I'm recalling the gold rush movies of my childhood and pondering a question that never occurred to me before: Why is it that while thousands of men left farm and family to seek their fortunes in the gold fields of California or the Klondike, hundreds of others contented themselves merely to attend these adventurers? What was there about the blacksmiths, cooks and handymen that kept them from joining the gold rush?
Was it their knowledge that relatively few of the prospectors really struck it rich, or that many died (or were killed) in the effort? Was it physical frailty? Complacency? Pessimism?
Christel Dehaan would say it was "encumbrances."
No, Dehaan and I haven't been discussing old Westerns. I recently heard her commencement speech at the University of Indianapolis (her alma mater and mine), and I'm intrigued by her notions of what leads some people down entrepreneurial paths while others live out their humdrum existences.
"Encumbrances," says this German-born chief executive of the Indianapolis-based Resort Condominiums International, Inc. The risk-takers among us, she says, are not encumbered by material possessions, envy, longings for safety or even too much distracting knowledge.
"I'm often asked why it is that people from foreign lands can come to America, often penniless, sometimes not even speaking the language, and end up millionaires, corporate executives, great teachers, doctors, philanthropists," she said. "The reason, I think, is because they were not encumbered. Their ideas were great in their utter simplicity. All they knew of America was that it was the land of opportunity, a place where, if you worked hard, you could be anything. With that solitary golden nugget of knowledge, they came here and realized the dream."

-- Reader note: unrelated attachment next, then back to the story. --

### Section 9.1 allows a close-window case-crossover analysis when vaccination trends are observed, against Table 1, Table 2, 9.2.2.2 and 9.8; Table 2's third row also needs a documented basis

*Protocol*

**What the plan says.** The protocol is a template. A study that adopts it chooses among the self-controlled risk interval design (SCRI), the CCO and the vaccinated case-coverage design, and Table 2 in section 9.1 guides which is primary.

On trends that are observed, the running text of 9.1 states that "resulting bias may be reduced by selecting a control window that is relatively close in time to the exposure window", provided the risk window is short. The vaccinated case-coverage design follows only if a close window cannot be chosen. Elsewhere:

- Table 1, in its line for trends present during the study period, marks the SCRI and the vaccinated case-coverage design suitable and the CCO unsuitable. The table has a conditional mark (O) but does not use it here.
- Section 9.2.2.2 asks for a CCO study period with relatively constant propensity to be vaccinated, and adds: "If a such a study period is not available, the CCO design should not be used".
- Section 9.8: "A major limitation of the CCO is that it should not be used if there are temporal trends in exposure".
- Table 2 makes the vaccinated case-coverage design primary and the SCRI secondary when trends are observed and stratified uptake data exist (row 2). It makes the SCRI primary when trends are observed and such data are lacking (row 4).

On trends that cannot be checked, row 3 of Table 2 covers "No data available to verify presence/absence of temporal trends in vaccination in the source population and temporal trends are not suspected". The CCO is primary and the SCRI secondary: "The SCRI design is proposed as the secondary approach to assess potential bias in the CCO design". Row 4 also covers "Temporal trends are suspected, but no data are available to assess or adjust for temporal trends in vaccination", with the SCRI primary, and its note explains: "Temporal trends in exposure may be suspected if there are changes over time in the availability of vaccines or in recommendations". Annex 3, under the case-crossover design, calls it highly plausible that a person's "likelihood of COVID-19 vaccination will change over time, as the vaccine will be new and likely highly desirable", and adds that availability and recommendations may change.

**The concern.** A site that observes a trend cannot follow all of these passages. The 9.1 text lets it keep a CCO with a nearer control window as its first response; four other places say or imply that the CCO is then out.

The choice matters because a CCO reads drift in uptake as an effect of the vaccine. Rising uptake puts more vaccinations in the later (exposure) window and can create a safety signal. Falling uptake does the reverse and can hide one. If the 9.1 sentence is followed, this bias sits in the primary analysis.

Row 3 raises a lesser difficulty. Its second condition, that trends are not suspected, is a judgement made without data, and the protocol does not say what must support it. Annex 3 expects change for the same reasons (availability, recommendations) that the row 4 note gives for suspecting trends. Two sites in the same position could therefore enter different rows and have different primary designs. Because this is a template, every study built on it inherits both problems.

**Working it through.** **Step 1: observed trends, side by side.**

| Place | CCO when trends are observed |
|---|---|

There is more to it than that, of course. Maybe Dehaan, self-confident and strikingly attractive, had an easier time finding financial backing than other less attractive but equally bright entrepreneurs. Maybe being from Central Europe helped, or not being a member of some resistance-raising minority. Maybe this particular risk-taker (who just gave the University of Indianapolis $3.5-million toward a new fine arts building) just got luckier than most. America, undoubtedly the land of opportunity, is still not the land of equal opportunity.
No matter, says Dehaan. Indeed, she told me later, too keen an eye for inequality and other impediments can become just another encumbrance, because it can blind you to the underlying opportunity.
Foreigners _ and not just white foreigners _ define America in terms of its opportunities, she said. "The men and women who have come to this country and achieved success weren't intimidated by industry regulations or giant competitors, because they didn't know about them. They never considered government-subsidized living, because no one told them it was an option. They never feared failure because in their dreams they always succeeded. . . . They refused to grow encumbered."
Dehaan, speaking to a largely white and middle-class audience, was cautioning against the encumbrances of comfort and limited dreams. I'd supplement that message by cautioning against the encumbrance of despair. Dehaan invoked the psychological principle that "a satisfied need no longer motivates." But neither, I would add, does an unrecognized opportunity.
If those Old West men who toiled in the chuckwagons and blacksmith shops were doing what they wanted to do, following their own dreams, I would not criticize them. I worry only about those who dream of gold but are intimidated, by fear of unfairness, from going after it. I'd remind them that the existence of unfairness is not necessarily the elimination of opportunity.
One more caution. To speak of opportunity that exists in spite of unfairness is neither to underestimate the unfairness nor to justify it. Indeed, working to reduce injustice is itself a noble calling.
But there's a difference between fighting injustice and merely complaining about injustice. The former has produced countless heroes. The latter is a distraction from opportunity, an excuse for not trying: an encumbrance.
Washington Post Writers Group